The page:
Photo Courtesy of Ed Reed/Mayoral Photography Office
The Fair Fares program will account for about $106 million of the new $89 billion budget.
By Michael V. Cusenza
One of the highlights of this year’s balanced City budget is the deal struck between Mayor Bill de Blasio and the City Council to make the Fair Fares public transportation program part of the $89 billion pact.
According to straphangers advocacy group the Riders Alliance, the agreement calls for the City to spend $106 million in the Fiscal Year 2019 Budget to provide half-priced transit fares to city residents with annual incomes at or below poverty, which is about $25,000 for a family of four. Approximately 800,000 working-age New Yorkers would be eligible for the program and could save up to $726 dollars a year on the cost of a MetroCard.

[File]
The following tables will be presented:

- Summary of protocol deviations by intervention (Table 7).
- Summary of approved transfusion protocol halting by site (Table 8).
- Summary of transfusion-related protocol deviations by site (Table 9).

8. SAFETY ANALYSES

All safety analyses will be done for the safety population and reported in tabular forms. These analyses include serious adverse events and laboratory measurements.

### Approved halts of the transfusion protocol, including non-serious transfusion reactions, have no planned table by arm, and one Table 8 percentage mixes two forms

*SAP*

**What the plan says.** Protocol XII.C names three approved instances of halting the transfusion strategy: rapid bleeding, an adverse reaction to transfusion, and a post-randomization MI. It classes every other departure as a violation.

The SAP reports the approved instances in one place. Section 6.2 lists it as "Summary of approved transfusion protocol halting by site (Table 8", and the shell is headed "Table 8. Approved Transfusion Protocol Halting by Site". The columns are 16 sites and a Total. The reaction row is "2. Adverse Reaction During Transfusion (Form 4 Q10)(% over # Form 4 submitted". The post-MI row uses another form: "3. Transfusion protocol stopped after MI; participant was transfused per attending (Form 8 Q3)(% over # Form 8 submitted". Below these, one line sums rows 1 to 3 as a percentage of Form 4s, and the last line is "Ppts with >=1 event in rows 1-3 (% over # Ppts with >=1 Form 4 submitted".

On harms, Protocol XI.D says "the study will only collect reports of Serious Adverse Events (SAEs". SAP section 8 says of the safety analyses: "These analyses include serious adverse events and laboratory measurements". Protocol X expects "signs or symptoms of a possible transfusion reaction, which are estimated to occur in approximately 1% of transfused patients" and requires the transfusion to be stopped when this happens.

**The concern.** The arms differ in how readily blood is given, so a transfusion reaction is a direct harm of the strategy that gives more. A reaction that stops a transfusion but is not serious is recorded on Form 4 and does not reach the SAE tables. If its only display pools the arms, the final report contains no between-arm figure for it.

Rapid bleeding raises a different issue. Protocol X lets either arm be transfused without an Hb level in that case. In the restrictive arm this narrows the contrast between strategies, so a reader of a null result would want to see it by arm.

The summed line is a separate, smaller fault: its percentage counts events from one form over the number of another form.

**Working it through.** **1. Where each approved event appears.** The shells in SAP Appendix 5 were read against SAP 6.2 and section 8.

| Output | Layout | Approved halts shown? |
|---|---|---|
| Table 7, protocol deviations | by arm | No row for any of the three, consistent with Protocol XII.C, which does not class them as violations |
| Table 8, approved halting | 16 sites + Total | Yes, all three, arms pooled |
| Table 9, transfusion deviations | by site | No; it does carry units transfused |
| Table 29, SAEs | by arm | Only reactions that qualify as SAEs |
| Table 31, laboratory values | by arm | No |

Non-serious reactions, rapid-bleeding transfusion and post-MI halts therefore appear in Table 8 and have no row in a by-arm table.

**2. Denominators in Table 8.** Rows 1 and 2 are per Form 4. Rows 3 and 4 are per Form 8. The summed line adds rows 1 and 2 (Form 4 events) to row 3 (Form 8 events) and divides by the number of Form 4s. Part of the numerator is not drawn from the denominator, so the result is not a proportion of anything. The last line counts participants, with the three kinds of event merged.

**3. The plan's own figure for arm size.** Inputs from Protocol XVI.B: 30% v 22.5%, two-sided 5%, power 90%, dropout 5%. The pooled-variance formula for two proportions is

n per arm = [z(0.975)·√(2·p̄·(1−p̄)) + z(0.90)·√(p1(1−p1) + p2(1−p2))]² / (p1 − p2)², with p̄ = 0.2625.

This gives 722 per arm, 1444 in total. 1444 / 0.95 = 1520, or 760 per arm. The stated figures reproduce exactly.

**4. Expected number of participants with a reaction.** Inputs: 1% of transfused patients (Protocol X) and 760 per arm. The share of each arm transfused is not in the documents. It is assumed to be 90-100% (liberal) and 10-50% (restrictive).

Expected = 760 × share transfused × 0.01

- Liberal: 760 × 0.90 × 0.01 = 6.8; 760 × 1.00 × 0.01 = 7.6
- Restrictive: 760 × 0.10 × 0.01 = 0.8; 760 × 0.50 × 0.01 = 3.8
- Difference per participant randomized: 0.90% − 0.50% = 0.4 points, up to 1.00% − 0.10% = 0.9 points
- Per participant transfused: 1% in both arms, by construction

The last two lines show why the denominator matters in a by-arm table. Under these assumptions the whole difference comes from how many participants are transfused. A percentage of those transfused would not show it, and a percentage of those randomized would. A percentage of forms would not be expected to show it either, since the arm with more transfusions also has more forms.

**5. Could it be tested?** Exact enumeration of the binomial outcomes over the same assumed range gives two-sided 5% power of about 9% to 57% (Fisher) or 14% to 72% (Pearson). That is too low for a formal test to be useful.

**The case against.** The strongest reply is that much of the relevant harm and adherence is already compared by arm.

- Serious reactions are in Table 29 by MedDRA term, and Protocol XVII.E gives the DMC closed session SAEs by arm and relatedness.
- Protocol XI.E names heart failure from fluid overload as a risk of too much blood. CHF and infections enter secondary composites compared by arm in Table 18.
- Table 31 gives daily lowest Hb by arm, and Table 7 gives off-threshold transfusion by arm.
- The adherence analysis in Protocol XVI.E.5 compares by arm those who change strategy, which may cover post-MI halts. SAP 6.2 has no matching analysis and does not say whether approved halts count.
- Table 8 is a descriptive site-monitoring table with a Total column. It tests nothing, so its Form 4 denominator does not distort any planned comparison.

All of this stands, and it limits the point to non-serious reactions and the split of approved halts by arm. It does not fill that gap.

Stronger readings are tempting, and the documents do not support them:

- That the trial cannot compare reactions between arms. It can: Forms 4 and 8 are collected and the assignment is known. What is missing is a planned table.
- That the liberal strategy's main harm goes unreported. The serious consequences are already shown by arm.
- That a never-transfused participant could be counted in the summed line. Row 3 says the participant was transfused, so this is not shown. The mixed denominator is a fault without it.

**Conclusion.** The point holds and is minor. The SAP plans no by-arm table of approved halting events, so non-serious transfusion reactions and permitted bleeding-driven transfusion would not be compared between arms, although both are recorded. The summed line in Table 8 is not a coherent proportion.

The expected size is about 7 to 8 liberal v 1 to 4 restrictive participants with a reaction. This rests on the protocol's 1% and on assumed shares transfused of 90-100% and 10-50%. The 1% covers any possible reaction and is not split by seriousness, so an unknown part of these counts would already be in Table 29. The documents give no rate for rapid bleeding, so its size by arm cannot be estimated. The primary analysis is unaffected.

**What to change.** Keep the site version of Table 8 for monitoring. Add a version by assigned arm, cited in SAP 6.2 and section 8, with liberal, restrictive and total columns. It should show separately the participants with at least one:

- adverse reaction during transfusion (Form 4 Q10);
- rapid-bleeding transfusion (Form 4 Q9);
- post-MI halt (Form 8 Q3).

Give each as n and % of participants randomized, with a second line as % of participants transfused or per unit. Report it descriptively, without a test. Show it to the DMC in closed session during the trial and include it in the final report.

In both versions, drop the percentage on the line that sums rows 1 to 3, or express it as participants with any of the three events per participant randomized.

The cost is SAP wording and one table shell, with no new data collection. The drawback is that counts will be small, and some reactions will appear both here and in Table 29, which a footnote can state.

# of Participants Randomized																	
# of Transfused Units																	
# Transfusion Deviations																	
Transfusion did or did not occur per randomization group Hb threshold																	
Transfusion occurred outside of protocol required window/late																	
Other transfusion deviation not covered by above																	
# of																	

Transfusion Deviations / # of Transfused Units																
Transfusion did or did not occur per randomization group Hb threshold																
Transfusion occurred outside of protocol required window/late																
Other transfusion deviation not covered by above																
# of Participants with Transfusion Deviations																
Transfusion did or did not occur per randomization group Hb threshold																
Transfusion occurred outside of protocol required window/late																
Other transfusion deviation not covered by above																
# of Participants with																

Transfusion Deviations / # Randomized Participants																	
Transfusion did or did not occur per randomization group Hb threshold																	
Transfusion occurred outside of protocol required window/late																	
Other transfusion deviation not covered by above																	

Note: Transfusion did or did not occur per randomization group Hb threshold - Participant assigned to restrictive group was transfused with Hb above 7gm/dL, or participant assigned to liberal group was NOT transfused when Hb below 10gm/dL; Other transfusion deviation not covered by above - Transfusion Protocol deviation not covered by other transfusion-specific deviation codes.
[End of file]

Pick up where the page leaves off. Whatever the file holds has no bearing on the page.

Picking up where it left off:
“For too long, our transit system has been priced out of reach for the New Yorkers who need it most, and our entire city has suffered as a result,” said John Raskin, executive director of Riders Alliance. “Fair Fares is an enormous step toward addressing that problem.”
De Blasio on Tuesday delivered remarks at a celebratory rally at the Fulton Street subway station in Manhattan.
“First and foremost, it’s a moral matter, but it’s also about the future of this city – a fair place that people want to be; a fair place that people can believe in, where everyone has a sense of belonging, and they know that we are actually all in it together,” the mayor said. “That is the city we are all at work building; one where everyone is respected and everyone is honored, and that’s what is being achieved here today with this huge step forward for Fair Fares, and everyone has a part of that victory.